Critical Thinking Chapter 11 Inductive Reasoning Lecture Notes

Critical Thinking Chapter 11 Inductive Reasoning Lecture Notes

Critical Thinking Chapter 11 Inductive Reasoning Lecture Notes 2008 McGraw Hill Higher Education 1 Introduction Inductive Argument: an argument in which the premises are intended to provide support, but not conclusive evidence, for the conclusion. Strong Inductive Argument: an inductive argument in which the premises actually do make

the conclusion more likely to be true (rather than false). Remember, strength comes in degrees. Cogent Inductive Argument: a strong inductive argument with true premises. How can you know if the argument is inductive? If the argument is invalid, the charitable thing to do is treat it as inductive. Indicator words: likely, probably, its plausible to suppose that, etc. 2 Inductive Generalizations Generalization: statement made about all or most members of a group. Inductive generalization: inductive argument that relies on characteristics of a sample population (i.e., a portion of the population) to make a claim about the population as a

whole. i.e., an inductive argument with a generalization as a conclusion. Example: All the bass Hank caught in the Susquehanna have been less than 1lb. So, most of the bass in the Susquehanna are less than 1lb. 3 Making Inductive Generalizations stronger by making conclusions weaker. Notice

All the bass Hank caught in the Susquehanna have been less than 1lb. So, all of the bass in the Susquehanna are less than 1lb. a pretty weak argument. Even if Hank fishes often, the Susquehanna is a big river and his catches are not enough to justify such a sweeping conclusion. However, if we changed the conclusion to most of the bass are or, better yet, many of the bass are the argument would be much stronger. 4 Practice Page 288, Exercise 11.1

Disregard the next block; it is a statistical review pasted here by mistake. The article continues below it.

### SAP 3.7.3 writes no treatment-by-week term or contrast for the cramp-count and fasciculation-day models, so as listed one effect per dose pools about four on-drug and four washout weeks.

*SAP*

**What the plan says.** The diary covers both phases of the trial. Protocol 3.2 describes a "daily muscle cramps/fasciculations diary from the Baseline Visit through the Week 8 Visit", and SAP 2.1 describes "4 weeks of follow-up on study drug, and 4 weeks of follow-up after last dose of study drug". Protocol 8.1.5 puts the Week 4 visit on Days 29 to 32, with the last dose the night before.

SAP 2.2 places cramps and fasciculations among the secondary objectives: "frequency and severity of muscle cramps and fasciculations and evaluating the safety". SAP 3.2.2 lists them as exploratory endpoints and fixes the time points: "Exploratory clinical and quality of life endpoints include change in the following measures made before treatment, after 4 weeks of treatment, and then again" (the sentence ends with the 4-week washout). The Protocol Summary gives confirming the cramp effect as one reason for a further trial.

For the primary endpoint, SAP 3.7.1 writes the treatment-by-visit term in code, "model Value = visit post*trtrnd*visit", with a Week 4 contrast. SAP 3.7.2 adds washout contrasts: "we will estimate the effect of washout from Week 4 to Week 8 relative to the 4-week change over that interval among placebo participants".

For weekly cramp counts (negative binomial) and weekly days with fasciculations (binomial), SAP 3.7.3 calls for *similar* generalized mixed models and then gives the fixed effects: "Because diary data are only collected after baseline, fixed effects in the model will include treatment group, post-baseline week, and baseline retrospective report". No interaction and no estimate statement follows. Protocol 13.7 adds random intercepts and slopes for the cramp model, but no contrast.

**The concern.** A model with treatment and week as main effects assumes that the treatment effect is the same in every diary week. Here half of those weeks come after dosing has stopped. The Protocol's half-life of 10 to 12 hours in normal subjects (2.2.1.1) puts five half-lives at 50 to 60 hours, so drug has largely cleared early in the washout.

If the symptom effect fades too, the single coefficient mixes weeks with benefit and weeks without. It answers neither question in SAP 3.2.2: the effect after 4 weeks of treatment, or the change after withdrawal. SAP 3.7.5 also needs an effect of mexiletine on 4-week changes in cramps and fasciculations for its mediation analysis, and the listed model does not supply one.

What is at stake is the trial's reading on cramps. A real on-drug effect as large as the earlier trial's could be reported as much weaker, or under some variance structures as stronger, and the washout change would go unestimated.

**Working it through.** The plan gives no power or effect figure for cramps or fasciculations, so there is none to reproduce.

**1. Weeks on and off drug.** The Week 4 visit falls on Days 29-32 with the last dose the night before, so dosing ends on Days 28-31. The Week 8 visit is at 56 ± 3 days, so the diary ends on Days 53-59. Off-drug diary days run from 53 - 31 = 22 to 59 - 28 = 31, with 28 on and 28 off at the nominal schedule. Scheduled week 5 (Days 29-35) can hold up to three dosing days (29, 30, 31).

5 Evaluating Inductive Generalizations Three questions to ask: Are the premises true? Use the skills you learned in chapter 8 to determine whether you are justified in accepting the premises. Is the sample large enough? In general, the larger the population you are generalizing about, the larger your sample population will need to be. Is the sample representative? Only if the sample shares all the relevant percentages with the population as a whole.

Maybe Hank only fished with lures that were attractive to smaller fish. 6 Are the premises true? A deductive argument that is valid and has all true premises leading to a true conclusion is called a sound argument A deductive argument can have good that is, valid argumentation and still be unsound if the premises are not all true. So, likewise an inductive argument. l

7 Are the premises true? Premises of an inductive generalization can provide strong support for its conclusion But if the premises are not all true, it is not a cogent inductive argument. A cogent argument has all true premises and supplies strong support for its conclusions. 8 Are the premises true?

One or more false premises makes an inductive argument uncogent, even if its argumentation, its support for the conclusion, is strong. Most CEOs of Fortune 500 companies are women. So, the CEOs of most big businesses are probably women. Weak 9 Is the sample large enough? The size of the sample population must be sufficient to justify the conclusion about the population as a whole.

If it is not, the argument is a hasty generalization. 10 Is the sample large enough? None of the thousands of rabbits Alan has come across has tried to attack him. So, most rabbits are not inclined to attack human beings. Strong and cogent Brooke taught 3 students with purple hair last year, and all of them were A students. So, all students with purple hair must be A students. Weak 11 Is the sample representative?